Getting a New Point in the ER

Acupuncture study shows treatment offers relief

TUESDAY, April 23, 2002 (HealthDayNews) -- Acupuncture may seem out of place in a hospital's harried emergency room, since it requires the painstaking placement of needles all over the body.

However, the ancient Chinese practice -- along with traditional treatments -- can ease certain ER patients' pain and anxiety quickly, claims new research from a pioneer of the approach.

"Acupuncture is a very feasible treatment to use in the emergency department," says Dr. Martha Grout, a Phoenix doctor and acupuncturist. "It's a wonderful treatment to use in addition to standard Western medicine."

In 1997, Grout began treating emergency room patients at Phoenix Memorial Hospital with a combination of Western medicine and acupuncture for conditions that ranged from headache and backache pain to anxiety, depression and stress-related illnesses such as irritable bowel syndrome.

In a six-month study of acupuncture treatments used on more than 100 people who came to the hospital's ER in 1999 and 2000, Grout says she found the treatments not only helped eased pain and anxiety, but also sometimes eliminated the need for medication.

When that happens, she adds, "You can send the patients home clearheaded."

Her study, believed to be one of the first of its kind, will be published next month in Medical Acupuncture, the journal of the American Academy of Medical Acupuncture. Grout also just presented a workshop on acupuncture in the ER at the academy's annual meeting in Los Angeles this weekend.

She's not suggesting that acupuncture replace Western methods; only that it supplement them.

"There's nothing better than Western medicine to treat acute emergency problems," she says, but acupuncture's role shouldn't be overlooked.

Among her findings:

  • Of 16 patients who sought treatment for severe headache pain, 62 percent said they were either pain-free or had 80 percent pain relief after acupuncture.
  • Of the 77 patients who had fractures, sprains or strains, 30 percent reported being pain-free or almost so after acupuncture. The treatment was typically given after X-rays, but before applying casts, she says, when the pain was still severe.
  • Five of 12 patients who had pain from such conditions as toothaches, carpal tunnel syndrome or tennis elbow said the acupuncture took away the pain completely when pain medication hadn't worked.

"The relief is more than you could explain by placebo effect," Grout says.

Grout keeps her acupuncture equipment in the ER at all times, and she says she shifts back and forth between Western and Eastern medicine as a patient's condition demands.

However, she cautions, acupuncture is not for everyone. Needle-phobic patients typically decline the treatment, she says, even though the needles used for acupuncture are finer than those used for routine injections. And she does not use acupuncture on very agitated patients, citing safety concerns.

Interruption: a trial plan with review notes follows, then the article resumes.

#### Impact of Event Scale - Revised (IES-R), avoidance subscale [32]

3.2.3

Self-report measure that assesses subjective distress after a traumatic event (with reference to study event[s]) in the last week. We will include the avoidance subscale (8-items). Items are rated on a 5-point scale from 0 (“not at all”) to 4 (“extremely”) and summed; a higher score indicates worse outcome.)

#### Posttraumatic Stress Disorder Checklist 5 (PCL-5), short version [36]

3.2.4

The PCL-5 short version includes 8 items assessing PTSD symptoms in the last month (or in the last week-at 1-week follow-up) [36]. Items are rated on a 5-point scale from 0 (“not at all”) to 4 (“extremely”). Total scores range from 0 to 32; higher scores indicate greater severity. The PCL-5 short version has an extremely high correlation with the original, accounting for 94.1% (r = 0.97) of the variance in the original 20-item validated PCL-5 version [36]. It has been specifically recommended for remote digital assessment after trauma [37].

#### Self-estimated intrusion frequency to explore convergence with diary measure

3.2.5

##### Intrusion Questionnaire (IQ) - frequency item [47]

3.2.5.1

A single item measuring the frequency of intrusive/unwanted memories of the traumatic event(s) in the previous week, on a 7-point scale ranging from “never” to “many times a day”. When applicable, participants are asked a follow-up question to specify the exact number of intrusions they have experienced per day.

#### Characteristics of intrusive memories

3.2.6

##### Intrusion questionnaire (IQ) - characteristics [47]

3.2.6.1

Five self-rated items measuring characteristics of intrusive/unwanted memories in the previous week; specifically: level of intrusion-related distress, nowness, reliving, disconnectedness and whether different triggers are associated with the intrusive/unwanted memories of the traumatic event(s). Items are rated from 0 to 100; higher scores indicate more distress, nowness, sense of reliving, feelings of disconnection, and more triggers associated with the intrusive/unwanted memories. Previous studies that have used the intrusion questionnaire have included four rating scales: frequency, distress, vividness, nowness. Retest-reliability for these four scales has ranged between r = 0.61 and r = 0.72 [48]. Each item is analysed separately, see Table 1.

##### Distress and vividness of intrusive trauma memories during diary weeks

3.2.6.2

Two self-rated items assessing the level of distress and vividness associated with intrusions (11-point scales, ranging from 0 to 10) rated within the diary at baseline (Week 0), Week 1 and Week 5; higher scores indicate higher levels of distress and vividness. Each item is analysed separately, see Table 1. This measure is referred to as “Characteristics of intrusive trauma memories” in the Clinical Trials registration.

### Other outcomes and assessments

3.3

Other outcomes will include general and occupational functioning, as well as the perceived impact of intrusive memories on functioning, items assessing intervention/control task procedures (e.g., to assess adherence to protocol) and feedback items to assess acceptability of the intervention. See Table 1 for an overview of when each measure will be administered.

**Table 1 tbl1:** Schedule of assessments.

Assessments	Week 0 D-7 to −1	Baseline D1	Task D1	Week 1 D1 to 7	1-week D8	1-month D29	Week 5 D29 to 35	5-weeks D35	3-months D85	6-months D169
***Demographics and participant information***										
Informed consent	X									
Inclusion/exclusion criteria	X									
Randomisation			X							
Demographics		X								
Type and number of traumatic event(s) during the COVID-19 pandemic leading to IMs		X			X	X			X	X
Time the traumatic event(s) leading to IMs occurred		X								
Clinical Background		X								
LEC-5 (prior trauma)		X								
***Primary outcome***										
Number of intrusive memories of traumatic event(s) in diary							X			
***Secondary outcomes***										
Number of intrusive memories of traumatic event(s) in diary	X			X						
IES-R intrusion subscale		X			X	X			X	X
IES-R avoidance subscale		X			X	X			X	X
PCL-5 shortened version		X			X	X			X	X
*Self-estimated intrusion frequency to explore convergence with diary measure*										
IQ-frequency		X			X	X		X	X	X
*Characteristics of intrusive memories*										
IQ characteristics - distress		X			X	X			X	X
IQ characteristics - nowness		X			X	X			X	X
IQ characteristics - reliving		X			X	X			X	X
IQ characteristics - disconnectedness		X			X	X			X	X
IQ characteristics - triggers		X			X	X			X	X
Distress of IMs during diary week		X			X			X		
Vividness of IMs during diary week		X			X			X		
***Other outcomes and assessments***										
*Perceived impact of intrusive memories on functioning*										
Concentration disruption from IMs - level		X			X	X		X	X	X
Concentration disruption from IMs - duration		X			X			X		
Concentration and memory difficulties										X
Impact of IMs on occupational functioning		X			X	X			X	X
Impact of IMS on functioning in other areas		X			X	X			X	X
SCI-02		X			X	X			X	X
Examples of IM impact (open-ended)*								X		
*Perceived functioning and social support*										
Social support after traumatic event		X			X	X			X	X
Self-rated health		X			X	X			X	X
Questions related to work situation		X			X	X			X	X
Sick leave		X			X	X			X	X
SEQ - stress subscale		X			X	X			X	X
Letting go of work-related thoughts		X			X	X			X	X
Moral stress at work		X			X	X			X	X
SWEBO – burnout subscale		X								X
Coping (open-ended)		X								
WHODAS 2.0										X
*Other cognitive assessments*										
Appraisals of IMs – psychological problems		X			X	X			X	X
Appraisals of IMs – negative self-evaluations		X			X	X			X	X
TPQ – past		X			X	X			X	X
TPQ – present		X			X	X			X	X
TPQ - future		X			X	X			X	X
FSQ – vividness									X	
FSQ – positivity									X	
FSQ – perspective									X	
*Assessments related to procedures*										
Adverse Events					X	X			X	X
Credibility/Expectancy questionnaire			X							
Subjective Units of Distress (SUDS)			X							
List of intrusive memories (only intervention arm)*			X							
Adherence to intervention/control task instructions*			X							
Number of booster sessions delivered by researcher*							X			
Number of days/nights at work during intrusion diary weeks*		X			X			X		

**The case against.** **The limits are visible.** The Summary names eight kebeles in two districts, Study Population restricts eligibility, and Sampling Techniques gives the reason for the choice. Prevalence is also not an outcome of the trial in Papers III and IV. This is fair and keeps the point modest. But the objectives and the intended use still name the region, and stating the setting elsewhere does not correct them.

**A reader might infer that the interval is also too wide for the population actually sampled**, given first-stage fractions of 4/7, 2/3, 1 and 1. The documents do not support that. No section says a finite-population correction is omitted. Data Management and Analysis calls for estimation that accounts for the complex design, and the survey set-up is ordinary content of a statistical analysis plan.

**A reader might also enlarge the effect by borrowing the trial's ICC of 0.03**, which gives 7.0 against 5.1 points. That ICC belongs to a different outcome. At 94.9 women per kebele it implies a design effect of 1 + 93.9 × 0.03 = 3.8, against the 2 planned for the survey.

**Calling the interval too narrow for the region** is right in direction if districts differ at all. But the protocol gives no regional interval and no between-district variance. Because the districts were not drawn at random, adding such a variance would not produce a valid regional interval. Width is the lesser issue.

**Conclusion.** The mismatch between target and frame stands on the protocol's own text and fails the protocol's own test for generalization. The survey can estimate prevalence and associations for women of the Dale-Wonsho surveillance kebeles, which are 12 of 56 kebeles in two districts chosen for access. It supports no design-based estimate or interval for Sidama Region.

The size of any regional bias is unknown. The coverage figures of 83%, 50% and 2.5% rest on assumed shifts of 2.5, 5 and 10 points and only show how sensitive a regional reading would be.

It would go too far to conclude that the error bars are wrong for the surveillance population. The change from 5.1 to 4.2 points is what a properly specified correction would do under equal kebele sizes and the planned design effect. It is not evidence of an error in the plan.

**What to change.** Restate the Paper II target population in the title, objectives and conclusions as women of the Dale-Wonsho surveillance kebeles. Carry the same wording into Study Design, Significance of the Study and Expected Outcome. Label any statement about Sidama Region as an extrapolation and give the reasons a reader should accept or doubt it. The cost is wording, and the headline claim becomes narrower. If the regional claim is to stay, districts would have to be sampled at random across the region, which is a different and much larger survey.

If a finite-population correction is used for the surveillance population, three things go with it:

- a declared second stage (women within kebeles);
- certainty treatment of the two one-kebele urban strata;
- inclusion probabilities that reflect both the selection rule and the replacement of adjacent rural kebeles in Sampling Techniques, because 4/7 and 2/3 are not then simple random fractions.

Only a handful of U.S. doctors use acupuncture in an ER setting, Grout says, but she predicts the number will grow as acupuncture and other complementary medicine techniques continue to gain acceptance among Western-trained doctors.

Not all ER doctors think the trend will catch on that quickly.

David Vukich, chairman of the Department of Emergency Medicine at the University of Florida, Jacksonville, and a spokesman for the American College of Emergency Physicians, says time is an issue.

He notes his colleagues' first reaction would probably be: "Gosh, that's just too slow for this setting." These days, he notes, ER doctors face "huge pressures" to work faster and smarter.

However, he adds, he doesn't rule out the value of acupuncture in the emergency department entirely. "Acceptance of acupuncture is growing," he says.

Dr. Jay Kaplan, vice president for emergency services for the Arizona region of Banner Health System, says ER doctors may warm up to the concept.

"I think it's a great idea, particularly for certain kinds of illness, such as headache," he says.

Acupuncture originated in China more than 2,000 years ago. Proponents theorize there are more than 2,000 acupuncture points on the human body, connected with pathways called meridians that conduct energy throughout the body. When the energy flow becomes blocked or unbalanced, acupuncture is believed to restore the balance.

"Think of the needle as tiny bridges that you put into the areas of blockage," Grout says. "The needle helps the energy move over the gap. You take out the needle, and the energy still flows."

In 1966, the U.S. Food and Drug Administration approved acupuncture needles, classified as medical devices, for used by licensed practitioners in general acupuncture use.

What To Do

The National Institutes of Health's National Center for Complementary and Alternative Medicine has a fact sheet on acupuncture.

For some frequently asked questions about acupuncture, go to the American Academy of Medical Acupuncture.

SOURCES: Martha Grout, M.D., emergency department physician and acupuncturist, Phoenix Memorial Hospital, Phoenix; David Vukich, M.D., professor, chairman, Department of Emergency Medicine, University of Florida, Jacksonville, and spokesman, American College of Emergency Physicians; Jay Kaplan, M.D., emergency and family physician, and vice president, Emergency Services, Arizona region, Banner Health System, Phoenix; April 20, 2002, presentation, American Academy of Medical Acupuncture annual meeting, Los Angeles
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